The retail, hospitality, and textile manufacturing sectors tend to employ more women  than men, and because of low consumer demand, women’s employment and hours of work and pay are reduced. Globally, nearly 40% of women in wage employment do not have access to social safety nets such as pensions, unemployment benefits, or maternity and dependent care protections. The increase in gender-based violence also plays a destructive role, leading to trauma, and decreasing earnings and productivity. The impact is exponential particularly in areas of conflict.

And girls are at increased risk of dropping out of school altogether following school closures. The Malala Fund estimates that millions more educated girls will lead to working women with the potential to add $12 trillion to global economic growth.

Perhaps of most concern, while women dominate the social work and civil society sectors, they are underrepresented and often excluded in decision-making positions worldwide.  In the healthcare context alone, 70% of executives of global health organizations are men. This means policies for women are not being decided by, or in direct consultation with, women.

These challenges magnify existing inequities women and girls face in economic participation, whether legal, structural, or sociocultural. Examples of such barriers include lack of access to financial institutions and discrimination in terms of asset ownership.

Case in point: Though evidence suggests that individual savings accounts increase economic self-reliance, sales, profits, and economic empowerment, in many countries women are still unable to open a formal bank account without permission from a male relative.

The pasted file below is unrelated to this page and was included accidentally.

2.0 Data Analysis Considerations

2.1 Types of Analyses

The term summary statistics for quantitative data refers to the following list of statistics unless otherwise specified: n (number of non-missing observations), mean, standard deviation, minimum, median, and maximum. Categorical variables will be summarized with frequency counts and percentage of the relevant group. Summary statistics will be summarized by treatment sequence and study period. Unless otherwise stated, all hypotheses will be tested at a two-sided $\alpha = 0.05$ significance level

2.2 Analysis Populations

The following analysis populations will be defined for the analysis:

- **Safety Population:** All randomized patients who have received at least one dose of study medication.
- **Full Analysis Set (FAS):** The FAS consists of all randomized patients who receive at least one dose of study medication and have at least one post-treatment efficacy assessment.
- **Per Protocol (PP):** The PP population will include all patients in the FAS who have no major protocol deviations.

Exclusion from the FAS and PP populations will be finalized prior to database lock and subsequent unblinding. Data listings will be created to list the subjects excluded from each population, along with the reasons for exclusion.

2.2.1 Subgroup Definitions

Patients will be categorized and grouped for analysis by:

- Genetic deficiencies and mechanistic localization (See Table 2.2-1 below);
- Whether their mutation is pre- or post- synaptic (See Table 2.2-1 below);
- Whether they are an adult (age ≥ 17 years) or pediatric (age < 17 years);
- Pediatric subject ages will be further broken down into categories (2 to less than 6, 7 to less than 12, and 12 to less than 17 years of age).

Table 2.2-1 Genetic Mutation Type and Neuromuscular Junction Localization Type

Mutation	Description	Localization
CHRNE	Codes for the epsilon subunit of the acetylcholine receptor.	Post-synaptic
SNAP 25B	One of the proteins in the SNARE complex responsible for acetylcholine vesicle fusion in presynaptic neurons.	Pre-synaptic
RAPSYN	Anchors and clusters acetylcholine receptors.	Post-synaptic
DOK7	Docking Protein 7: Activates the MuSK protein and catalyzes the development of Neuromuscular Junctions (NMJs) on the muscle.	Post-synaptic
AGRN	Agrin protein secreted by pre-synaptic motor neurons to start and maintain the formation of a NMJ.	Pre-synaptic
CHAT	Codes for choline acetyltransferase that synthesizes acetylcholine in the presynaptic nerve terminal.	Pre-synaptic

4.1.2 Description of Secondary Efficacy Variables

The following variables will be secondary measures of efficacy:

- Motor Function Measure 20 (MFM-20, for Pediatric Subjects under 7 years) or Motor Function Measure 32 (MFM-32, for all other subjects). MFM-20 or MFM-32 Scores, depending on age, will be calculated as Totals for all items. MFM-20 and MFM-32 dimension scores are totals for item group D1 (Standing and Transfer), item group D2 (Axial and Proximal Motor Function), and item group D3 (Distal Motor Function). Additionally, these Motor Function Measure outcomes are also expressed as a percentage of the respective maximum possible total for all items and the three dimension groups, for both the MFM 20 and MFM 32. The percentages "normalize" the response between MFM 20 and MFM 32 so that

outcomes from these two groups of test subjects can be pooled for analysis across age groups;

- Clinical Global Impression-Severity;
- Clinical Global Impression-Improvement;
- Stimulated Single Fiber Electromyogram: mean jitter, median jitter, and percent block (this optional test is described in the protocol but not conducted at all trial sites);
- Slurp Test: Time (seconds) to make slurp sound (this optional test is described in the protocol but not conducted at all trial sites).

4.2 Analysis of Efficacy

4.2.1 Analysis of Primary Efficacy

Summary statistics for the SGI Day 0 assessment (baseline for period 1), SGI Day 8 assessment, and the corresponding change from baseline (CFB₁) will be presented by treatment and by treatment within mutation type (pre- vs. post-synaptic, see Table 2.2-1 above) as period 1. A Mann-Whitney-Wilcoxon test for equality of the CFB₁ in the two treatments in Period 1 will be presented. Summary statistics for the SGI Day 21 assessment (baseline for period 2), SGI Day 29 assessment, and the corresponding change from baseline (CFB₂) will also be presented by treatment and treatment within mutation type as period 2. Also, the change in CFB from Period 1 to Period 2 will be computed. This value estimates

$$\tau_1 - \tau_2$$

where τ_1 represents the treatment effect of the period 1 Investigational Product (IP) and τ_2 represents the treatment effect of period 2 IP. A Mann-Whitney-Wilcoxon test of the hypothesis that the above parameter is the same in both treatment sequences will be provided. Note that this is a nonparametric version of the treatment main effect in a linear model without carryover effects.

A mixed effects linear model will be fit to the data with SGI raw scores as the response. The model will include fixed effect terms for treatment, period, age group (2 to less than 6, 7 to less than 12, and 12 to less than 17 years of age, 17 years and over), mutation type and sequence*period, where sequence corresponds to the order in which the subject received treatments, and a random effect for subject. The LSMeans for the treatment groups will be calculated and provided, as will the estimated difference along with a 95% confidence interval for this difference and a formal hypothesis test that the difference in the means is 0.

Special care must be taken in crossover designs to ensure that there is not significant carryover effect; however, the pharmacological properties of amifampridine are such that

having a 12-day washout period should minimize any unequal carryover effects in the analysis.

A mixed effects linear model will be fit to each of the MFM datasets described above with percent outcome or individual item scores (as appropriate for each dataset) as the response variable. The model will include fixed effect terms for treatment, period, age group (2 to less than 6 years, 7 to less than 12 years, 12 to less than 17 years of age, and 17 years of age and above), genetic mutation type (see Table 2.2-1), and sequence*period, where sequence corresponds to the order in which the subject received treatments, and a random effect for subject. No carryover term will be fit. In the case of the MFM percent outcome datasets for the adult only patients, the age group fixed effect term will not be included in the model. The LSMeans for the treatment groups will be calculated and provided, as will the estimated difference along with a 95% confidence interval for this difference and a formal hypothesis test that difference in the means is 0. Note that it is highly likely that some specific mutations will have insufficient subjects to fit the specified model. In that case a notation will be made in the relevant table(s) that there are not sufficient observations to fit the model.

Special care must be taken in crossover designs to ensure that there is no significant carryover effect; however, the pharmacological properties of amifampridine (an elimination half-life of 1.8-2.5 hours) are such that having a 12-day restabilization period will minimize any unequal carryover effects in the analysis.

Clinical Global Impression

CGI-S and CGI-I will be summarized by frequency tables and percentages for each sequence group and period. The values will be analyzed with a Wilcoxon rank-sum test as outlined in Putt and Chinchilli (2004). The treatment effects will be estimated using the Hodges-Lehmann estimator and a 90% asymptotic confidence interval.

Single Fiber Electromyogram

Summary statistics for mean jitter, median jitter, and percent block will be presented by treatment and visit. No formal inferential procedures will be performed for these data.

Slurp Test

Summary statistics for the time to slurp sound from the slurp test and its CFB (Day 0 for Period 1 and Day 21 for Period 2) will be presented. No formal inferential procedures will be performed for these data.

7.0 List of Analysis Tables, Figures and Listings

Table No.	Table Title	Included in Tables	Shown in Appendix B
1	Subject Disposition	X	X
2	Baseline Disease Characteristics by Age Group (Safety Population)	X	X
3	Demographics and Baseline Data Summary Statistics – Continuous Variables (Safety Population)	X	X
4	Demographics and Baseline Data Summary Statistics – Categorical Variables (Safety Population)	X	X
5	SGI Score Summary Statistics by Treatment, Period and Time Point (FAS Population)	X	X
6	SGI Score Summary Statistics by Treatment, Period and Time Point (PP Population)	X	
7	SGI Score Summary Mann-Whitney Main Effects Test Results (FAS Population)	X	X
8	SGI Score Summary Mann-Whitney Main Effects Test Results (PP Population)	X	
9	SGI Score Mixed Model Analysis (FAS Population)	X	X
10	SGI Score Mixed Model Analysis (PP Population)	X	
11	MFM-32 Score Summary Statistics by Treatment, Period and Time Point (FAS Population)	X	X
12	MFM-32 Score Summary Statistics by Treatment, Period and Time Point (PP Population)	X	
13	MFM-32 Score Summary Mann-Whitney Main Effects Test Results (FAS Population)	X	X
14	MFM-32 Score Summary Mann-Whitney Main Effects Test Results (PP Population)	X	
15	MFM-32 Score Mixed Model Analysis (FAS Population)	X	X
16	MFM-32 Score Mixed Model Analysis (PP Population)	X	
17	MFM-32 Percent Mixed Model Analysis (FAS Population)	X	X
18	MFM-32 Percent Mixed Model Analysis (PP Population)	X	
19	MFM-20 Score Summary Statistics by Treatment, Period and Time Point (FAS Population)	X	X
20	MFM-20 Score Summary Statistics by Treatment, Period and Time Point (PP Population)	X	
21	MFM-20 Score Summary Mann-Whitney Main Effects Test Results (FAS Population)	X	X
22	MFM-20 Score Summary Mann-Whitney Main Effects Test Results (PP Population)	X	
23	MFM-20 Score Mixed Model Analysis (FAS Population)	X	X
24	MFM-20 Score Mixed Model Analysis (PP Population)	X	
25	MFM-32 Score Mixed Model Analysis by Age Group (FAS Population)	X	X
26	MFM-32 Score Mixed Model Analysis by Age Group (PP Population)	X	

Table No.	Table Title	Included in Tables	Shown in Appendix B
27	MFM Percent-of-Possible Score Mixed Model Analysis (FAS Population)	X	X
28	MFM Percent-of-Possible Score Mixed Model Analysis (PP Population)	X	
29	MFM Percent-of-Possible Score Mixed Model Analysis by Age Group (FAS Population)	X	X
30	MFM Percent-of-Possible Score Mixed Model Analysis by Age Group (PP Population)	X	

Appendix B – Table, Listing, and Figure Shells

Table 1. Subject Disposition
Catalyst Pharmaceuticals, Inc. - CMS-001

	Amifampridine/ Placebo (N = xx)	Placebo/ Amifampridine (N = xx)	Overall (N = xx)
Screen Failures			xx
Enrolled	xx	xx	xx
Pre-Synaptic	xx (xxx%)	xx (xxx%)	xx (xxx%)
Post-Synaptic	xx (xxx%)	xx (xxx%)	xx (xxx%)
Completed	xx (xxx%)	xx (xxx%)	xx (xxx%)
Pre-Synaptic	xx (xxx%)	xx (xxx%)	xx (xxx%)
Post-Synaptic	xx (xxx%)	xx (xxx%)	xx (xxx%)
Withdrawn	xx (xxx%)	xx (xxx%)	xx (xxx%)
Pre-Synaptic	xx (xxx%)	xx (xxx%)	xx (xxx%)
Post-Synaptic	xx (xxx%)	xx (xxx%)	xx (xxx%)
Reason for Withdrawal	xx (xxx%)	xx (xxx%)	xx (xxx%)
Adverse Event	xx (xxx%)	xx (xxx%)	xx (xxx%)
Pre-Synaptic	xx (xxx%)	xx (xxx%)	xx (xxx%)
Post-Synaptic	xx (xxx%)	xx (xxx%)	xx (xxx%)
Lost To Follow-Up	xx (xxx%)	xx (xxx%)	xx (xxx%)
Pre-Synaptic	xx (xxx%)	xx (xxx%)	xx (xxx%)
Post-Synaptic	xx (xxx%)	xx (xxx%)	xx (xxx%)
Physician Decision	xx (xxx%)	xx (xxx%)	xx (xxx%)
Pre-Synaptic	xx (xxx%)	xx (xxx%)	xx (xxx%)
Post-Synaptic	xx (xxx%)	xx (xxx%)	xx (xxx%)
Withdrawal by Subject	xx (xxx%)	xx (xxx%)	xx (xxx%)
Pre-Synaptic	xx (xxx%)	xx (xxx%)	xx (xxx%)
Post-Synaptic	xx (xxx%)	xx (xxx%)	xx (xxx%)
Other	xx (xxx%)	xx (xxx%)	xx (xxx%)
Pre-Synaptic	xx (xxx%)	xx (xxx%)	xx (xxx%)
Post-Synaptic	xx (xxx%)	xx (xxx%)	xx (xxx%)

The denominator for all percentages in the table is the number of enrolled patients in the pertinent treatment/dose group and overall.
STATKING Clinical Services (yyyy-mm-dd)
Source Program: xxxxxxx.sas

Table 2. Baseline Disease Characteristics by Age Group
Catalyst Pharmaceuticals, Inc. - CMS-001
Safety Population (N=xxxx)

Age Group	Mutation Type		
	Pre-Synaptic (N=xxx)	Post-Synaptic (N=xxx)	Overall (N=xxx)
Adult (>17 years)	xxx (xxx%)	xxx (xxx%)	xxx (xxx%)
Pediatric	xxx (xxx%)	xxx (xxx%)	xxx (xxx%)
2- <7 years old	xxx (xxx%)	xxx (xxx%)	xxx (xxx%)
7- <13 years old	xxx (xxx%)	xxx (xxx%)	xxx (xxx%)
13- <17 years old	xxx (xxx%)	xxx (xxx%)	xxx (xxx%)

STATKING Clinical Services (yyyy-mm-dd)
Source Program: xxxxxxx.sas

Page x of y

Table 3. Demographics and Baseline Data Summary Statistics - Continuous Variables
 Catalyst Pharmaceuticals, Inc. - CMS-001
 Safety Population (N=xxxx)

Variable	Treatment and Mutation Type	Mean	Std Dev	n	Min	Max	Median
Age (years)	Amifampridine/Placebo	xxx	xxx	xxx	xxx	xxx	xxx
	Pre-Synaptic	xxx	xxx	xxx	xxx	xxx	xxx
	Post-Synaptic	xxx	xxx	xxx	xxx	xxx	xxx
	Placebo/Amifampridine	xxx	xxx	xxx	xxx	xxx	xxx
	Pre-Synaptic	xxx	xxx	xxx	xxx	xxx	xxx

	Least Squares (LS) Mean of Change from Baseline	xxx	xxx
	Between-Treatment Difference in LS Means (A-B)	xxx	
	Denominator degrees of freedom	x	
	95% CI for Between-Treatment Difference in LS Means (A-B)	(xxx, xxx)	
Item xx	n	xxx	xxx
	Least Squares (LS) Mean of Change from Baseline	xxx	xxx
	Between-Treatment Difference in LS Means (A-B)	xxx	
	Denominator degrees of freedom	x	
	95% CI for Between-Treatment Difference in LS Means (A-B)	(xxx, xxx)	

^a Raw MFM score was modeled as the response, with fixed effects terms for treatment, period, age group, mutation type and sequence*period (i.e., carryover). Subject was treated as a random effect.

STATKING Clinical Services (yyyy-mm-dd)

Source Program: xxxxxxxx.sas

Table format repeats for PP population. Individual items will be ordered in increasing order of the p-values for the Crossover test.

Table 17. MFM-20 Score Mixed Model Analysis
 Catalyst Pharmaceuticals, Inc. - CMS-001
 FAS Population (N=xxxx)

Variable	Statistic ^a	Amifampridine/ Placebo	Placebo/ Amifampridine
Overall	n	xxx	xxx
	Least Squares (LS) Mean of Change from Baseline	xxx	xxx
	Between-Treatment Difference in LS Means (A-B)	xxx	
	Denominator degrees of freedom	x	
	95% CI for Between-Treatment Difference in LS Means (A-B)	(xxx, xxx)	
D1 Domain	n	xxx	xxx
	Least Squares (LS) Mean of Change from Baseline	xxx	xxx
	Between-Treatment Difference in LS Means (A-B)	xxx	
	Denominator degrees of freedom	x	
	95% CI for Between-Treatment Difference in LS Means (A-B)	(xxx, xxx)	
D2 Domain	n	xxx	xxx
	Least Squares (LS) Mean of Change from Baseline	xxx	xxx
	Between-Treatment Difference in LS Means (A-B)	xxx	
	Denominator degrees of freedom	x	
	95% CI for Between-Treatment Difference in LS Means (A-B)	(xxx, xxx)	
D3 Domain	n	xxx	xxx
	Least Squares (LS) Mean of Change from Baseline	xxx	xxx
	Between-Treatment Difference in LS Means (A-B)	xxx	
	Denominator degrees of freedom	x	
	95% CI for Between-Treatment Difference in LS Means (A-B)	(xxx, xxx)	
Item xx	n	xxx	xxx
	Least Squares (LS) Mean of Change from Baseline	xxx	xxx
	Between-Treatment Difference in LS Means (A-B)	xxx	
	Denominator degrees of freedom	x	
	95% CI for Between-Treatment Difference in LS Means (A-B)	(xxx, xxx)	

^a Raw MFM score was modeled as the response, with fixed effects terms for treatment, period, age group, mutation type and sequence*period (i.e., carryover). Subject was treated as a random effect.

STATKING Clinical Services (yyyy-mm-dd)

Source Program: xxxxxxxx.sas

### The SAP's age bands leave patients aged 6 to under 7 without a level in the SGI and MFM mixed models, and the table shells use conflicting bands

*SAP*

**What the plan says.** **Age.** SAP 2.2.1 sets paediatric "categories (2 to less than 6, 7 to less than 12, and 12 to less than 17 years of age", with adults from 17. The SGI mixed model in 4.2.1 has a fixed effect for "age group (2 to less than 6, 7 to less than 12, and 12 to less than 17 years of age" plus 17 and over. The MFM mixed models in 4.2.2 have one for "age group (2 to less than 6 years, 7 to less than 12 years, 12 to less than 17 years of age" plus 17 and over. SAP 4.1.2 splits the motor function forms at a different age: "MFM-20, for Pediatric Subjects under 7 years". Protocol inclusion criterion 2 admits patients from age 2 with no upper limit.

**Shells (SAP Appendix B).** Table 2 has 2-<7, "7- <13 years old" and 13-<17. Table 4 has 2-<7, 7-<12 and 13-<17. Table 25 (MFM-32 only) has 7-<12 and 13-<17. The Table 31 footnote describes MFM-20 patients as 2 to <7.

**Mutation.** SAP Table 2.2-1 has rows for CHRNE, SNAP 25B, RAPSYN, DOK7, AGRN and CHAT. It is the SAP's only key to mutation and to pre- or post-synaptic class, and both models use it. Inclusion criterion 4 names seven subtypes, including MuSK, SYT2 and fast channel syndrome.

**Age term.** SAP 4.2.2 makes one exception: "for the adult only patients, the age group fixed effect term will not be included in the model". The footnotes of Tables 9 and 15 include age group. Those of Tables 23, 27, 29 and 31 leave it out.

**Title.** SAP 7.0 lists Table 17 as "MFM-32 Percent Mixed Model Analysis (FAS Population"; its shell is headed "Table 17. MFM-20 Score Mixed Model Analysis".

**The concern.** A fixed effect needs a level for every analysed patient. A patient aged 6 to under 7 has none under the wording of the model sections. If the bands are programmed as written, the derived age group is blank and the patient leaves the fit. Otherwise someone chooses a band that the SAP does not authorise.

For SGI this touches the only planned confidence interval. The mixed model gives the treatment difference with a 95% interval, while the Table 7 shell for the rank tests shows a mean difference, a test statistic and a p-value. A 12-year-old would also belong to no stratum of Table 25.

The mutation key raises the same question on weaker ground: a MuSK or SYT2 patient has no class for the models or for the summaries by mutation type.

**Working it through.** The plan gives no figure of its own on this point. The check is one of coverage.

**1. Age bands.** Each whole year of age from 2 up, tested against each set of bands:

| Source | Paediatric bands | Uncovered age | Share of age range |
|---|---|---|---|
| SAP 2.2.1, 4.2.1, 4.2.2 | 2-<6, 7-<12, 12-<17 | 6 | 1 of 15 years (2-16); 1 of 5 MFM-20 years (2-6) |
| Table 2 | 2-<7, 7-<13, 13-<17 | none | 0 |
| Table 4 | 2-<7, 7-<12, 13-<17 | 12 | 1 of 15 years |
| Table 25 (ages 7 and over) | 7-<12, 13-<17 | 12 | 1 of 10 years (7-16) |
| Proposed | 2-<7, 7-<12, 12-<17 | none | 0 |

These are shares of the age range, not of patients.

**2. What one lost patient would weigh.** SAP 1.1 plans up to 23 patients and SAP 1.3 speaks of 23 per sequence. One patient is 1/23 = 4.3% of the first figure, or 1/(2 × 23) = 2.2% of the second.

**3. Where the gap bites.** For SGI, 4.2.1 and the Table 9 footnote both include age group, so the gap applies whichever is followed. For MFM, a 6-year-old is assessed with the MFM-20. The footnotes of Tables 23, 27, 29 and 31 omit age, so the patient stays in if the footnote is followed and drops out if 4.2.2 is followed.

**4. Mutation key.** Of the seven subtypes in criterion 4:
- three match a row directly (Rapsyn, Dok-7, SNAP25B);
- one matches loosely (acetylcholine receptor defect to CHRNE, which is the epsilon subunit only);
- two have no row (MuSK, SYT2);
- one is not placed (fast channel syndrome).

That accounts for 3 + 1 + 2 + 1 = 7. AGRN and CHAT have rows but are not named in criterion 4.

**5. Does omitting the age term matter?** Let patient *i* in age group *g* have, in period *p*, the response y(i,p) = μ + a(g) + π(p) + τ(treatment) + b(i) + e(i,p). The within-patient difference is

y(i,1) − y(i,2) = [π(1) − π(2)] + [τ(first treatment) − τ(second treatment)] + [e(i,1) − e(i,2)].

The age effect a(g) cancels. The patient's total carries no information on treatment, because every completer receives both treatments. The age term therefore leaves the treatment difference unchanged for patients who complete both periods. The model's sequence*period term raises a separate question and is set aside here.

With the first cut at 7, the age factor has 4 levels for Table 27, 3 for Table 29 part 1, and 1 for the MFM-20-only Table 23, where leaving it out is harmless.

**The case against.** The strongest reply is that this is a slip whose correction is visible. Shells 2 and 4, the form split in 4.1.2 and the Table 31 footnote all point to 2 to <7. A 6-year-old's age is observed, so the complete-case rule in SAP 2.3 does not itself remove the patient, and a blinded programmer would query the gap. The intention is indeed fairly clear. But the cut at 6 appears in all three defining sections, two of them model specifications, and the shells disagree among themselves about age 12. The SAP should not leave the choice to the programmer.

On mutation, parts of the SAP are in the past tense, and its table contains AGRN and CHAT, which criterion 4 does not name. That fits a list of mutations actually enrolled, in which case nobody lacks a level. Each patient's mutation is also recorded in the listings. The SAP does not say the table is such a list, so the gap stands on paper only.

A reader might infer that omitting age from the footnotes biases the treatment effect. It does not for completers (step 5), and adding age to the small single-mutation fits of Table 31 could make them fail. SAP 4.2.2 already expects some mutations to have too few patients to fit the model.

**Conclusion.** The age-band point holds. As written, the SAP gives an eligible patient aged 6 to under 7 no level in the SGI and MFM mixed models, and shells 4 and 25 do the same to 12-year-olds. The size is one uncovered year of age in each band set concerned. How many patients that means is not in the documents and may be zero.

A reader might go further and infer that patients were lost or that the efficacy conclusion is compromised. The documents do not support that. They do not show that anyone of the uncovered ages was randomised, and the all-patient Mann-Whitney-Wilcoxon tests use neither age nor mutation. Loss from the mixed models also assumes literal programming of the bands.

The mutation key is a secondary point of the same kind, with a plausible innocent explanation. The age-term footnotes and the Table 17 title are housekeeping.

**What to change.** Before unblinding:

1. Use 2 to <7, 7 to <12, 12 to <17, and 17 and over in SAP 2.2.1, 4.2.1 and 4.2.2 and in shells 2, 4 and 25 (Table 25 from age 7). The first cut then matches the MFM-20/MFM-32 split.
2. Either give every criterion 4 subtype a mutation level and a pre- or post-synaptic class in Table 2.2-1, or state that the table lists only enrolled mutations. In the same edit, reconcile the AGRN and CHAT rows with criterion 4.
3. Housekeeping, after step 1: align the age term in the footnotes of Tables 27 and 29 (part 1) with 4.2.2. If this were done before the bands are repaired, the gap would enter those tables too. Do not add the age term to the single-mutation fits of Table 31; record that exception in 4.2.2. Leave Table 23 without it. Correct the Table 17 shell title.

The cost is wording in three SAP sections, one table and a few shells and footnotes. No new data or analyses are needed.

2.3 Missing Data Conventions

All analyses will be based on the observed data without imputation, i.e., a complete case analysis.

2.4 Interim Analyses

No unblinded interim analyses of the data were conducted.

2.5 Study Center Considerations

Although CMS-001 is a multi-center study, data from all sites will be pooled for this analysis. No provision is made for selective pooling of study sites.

A woman’s income can more than quadruple when she has the right to own and inherit property; this right can also reduce her vulnerability to domestic violence and help her establish credit. Yet even where legal protections exist, women in half of the world don’t have equal land and property rights, according to the Stand4HerLand Campaign.

A key component of promoting innovation and enhancing local and national economies  is supporting entrepreneurial activity. However, in 40% of global economies, women’s early-stage entrepreneurial activity is half or less than half of men’s activity, often because of factors outside of their control.

Additionally, lack of safe and reliable transportation inhibits women’s mobility; the undue burden on women in performing unpaid care work and their concentration in the informal economy; and inequitable access to education and training opportunities further hinder women’s  access to economic opportunity and empowerment. Seventy-five percent of  the world’s unpaid care is undertaken by women, according to a report by the McKinsey Global Institute. And, as Oxfam has calculated, this totals an economic value of at least

$10.8 trillion per year. Not surprisingly, COVID-19 has deepened these inequalities in the gender division of labor, according to UN Women.

The following recommendations can help the Biden Administration, Congress, and the non-governmental organizations and philanthropic communities address these challenges: